At the next turn, onto 513, we found ourselves on blacktop that was so freshly paved it hadn't even been striped yet. In heavy traffic with no marked shoulder, this was no fun, and, to top it off, I missed the turn I was looking for (the road sign had gone missing and it looked like a driveway to me). I wasn't lost, though, so I turned at the next opportunity. It added a few miles, but it was probably prettier than what I'd originally planned.
We got back in time for Cheryl to change her clothes and drive across 206 to where a small dog rescue group was holding an adoption event. One week later she became the proud (and harried) new owner of two rescued puppy mill pooches: Cindy Lou Who and Tracy Mae. I don't have pictures yet.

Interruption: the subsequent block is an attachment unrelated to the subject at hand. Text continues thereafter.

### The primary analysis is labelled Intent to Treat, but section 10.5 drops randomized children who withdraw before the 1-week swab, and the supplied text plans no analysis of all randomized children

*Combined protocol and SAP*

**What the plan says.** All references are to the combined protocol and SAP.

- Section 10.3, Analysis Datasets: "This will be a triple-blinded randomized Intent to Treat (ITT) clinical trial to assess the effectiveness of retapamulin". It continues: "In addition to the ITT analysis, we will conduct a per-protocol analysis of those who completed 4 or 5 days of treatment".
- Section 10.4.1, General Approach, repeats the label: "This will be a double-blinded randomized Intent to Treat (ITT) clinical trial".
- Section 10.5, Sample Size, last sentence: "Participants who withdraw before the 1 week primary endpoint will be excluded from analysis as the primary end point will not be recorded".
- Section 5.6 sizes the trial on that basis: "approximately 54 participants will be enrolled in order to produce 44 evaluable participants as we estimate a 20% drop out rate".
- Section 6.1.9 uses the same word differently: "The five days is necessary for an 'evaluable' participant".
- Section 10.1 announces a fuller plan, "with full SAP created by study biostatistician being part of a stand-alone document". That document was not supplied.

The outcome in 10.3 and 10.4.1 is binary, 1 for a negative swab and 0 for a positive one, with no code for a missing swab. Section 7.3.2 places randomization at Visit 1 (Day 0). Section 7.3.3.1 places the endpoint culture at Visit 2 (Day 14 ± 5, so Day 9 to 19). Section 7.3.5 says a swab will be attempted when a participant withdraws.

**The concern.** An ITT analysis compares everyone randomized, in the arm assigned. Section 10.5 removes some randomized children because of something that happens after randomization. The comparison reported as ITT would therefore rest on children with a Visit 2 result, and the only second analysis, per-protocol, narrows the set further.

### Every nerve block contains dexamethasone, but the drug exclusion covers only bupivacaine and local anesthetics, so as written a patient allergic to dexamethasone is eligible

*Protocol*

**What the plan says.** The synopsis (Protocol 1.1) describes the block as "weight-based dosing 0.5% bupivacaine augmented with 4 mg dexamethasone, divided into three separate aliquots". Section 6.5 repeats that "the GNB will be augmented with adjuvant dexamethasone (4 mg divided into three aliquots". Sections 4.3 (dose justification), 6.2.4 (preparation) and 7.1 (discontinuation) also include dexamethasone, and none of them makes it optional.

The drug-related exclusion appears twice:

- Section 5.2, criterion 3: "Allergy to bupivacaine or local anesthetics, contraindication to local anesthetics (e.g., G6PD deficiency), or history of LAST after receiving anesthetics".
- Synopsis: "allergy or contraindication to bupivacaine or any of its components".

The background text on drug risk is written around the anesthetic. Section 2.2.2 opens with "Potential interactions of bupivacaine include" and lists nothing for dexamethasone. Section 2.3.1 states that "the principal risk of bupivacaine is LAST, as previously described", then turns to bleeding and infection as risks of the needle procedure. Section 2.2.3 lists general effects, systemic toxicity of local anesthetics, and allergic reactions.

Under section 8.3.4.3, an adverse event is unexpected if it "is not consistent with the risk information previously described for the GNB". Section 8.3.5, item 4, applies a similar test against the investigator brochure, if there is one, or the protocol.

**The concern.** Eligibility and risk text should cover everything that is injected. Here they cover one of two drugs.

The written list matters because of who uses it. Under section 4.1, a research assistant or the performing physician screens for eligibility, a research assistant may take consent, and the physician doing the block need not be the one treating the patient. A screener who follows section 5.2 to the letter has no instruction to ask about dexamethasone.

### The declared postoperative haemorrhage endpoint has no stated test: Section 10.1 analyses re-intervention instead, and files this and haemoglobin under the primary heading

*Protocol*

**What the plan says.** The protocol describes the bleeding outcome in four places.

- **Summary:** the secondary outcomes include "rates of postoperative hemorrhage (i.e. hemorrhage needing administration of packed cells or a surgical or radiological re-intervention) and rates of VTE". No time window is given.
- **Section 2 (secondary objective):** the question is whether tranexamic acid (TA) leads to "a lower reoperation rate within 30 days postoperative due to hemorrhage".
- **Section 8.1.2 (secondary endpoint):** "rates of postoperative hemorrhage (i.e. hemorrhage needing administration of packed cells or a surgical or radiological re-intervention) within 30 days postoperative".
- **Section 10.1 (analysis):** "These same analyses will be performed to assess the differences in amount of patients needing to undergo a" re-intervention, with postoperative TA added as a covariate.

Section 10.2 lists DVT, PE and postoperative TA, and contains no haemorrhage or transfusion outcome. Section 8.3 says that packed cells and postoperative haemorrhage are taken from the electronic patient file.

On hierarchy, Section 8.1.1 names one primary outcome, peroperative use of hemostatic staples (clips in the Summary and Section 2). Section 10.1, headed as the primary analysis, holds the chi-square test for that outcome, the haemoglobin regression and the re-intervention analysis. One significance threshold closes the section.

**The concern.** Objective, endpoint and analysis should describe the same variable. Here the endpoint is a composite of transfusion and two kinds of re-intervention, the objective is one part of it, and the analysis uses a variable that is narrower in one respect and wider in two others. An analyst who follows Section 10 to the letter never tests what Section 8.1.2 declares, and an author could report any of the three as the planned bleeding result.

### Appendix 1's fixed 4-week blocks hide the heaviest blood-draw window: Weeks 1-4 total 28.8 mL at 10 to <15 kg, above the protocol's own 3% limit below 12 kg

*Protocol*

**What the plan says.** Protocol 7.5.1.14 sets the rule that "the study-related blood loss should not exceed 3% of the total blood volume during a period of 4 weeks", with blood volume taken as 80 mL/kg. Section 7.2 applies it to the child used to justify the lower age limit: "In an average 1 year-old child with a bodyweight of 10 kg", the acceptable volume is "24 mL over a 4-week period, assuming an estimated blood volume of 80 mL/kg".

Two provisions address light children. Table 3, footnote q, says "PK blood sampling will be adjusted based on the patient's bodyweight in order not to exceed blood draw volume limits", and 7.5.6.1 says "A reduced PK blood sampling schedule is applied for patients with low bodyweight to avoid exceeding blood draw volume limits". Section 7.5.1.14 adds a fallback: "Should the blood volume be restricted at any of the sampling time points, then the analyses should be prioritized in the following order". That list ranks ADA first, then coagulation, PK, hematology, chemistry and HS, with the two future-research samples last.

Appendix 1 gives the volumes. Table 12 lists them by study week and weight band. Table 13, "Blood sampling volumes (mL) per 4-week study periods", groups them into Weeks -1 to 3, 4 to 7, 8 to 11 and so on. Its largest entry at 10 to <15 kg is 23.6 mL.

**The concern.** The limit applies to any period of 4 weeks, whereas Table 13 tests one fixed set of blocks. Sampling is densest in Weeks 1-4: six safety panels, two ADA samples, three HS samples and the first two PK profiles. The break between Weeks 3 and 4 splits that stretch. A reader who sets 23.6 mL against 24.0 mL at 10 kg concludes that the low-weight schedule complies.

I do have a picture of one of the two irises that bloomed in our yard this year. Notice I'm not writing that both of our irises bloomed. No, far from it. We must have twenty, half in the front yard and half in the back. To get two to do their thing is a big deal around here. Too much shade.
(Bedtime again. Coming up tomorrow: Rosedale Park, a craft show, and a creepy warehouse in Frenchtown. Stay tuned.)
(Right. I had my caffeine early today. I've got almost two hours before bedtime. Let's get this thing wrapped up.)
I spent the next day off the bike. Jack, Cheryl, and I took a walk in Rosedale Park. Although I've lived here going on eleven years, I've never been past the pavilion, where we hold our autumn Freewheeler picnic.
There's a lake, rife with one of my favorites: red-wing blackbirds. I like these little guys because of their epaulets, because they're noisy, and because when I hear them I know there are wetlands nearby.